The name Vanden Plas is most frequently seen in conjunction with Bentleys and, yes, Jaguars, but the Jaguar offered here is a “Vanden Plas” of another country. It was bodied not by the famous British coachbuilder but by its Belgian ancestor, Carrosserie Van den Plas of Antwerp, originally established in 1870 to build carriage axles and wheels. Eventually, the firm had progressed to the building of entire carriages and, by the 1930s, was reigning supreme as Belgium’s foremost builder of custom automobile bodies that, in the words of The Times of London, “had an air of distinction lacking in many of the products around them.”
Yet, World War II had its effect on the firm, as it did with all other European coachbuilders. Van den Plas would survive through its own strong will and lived long enough after the war to build several further interesting bodies, with the fuller-figured curves and broad chrome embellishments that were coming into style. Evidence from these designs shows that Van den Plas looked for inspiration in this period to France, particularly the “teardrop” creations of Figoni et Falaschi, which had set the styling world on its ear in the late 1930s.
According to history that has long accompanied this car, SS 100 Jaguar chassis number 49064, the last 2½-Litre chassis built in 1939 per the Jaguar Daimler Heritage Trust, was purchased by Van den Plas as a basis for a custom body prior to World War II. The war prevented the project from continuing, and the chassis managed to survive the conflict. Thus, when it came time for Van den Plas to return to coachbuilding, they looked to the only chassis they had readily on hand as the basis for their first show car, an all-important creation that would hopefully attract new business during the lean immediate post-war period.
However, post-war plans were that Jaguar would assemble automobiles in Belgium using part of the Van den Plas works, indicative of an increasing partnership between the two firms. This was one of two Van den Plas–bodied Jaguars displayed at the 1948 Brussels Motor Show, the other of which was even used on the back of the Belgian Jaguar distributor’s brochure for the Mark IV in 1948. Rather than chosen because it was the only chassis available, the SS 100 was likely a conscious choice, designed by the coachbuilder to show the British automaker what amazing (and highly profitable) things could come from a Jaguar and Van den Plas partnership.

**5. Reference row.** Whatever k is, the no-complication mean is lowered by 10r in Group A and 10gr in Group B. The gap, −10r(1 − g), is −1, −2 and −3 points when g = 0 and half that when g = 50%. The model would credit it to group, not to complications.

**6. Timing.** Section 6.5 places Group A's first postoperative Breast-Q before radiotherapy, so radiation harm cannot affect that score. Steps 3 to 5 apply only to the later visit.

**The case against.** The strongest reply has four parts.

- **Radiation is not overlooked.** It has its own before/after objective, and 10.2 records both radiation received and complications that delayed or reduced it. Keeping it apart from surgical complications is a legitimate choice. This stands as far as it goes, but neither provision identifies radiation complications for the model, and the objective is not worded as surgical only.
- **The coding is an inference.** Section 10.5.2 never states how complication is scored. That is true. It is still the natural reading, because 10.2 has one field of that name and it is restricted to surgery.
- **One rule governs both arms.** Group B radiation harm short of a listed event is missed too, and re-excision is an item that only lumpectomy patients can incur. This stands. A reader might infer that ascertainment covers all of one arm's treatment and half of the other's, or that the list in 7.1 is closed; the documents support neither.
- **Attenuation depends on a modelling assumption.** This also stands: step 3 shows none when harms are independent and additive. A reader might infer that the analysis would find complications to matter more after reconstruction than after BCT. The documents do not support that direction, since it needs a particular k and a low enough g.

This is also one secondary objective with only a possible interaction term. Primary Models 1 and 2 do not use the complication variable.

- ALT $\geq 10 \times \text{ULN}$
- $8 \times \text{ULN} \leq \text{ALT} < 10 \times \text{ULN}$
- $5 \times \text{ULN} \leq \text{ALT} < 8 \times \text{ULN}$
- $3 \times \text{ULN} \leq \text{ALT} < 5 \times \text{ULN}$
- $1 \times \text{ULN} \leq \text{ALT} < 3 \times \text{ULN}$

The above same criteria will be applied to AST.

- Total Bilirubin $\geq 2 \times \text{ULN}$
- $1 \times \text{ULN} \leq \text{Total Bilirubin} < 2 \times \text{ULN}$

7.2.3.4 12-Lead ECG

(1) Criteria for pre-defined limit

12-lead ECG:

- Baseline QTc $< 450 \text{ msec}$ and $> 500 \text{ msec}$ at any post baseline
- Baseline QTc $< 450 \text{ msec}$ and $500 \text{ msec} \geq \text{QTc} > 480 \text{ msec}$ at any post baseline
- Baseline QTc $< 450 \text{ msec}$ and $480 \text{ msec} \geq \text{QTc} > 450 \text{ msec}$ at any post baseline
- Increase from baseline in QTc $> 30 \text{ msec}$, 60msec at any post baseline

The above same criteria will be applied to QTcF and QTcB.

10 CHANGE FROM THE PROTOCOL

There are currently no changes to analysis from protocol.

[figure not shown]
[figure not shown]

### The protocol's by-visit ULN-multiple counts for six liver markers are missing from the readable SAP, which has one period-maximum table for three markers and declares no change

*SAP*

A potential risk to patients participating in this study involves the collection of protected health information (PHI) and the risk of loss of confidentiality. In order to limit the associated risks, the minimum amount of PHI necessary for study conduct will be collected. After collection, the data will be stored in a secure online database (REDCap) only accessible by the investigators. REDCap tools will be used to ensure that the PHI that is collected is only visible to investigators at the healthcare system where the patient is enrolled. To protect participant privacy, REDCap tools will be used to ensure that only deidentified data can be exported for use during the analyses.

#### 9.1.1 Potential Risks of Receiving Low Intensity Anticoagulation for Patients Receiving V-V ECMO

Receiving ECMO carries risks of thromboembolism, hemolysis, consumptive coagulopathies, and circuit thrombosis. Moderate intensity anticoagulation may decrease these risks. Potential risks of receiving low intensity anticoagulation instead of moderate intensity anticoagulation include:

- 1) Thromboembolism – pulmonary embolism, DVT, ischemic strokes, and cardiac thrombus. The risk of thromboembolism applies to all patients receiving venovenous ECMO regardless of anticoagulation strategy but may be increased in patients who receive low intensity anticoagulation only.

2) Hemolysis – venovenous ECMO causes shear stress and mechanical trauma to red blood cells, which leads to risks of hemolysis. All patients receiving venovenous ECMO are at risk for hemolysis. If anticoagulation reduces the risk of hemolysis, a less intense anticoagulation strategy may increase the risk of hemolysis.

The completed creation nonetheless shows the juxtaposition of post-war expediency and lavish pre-war Figoni-inspired design. Sweeping fenders follow the original basic lines of the factory SS 100’s lavish curves but are fully and deeply skirted, wrapping down to the chassis frame. Broad sweeps of chrome trim reach from the front bumper up around the arches of the wheels, drip seductively down into the fenders, and then extend back to a flared droplet-shaped embellishment on the rear-wheel spat. Further delicate bright metal trim surrounds the steeply raked windshield and the upper beltline of the body; indeed, the stunning effect of the brightwork is derived from its judicious application throughout the car rather than being focused on a few moldings.
Yet, close examination shows that both the SS’s original headlamps and radiator shell remain intact. They have simply been blended into the lines of the body so successfully that they look as if they were always meant to be there.
As previously mentioned, Van den Plas displayed their completed creation, with considerable pride, it can be imagined, at the Brussels Motor Show of 1948, an appearance which merited mention in the February 20, 1948, issue of Autocar (p. 167) and the February 18, 1948, issue of The Motor (p. 66). The latter writer described the car as being “a really remarkable example of fine lines and good proportion. The aluminum facia [sic] panel was engine-turned in traditional style.” An interesting comment in the same Motor article reiterates the news of the planned Jaguar and Van den Plas partnership that the car was intended to signal.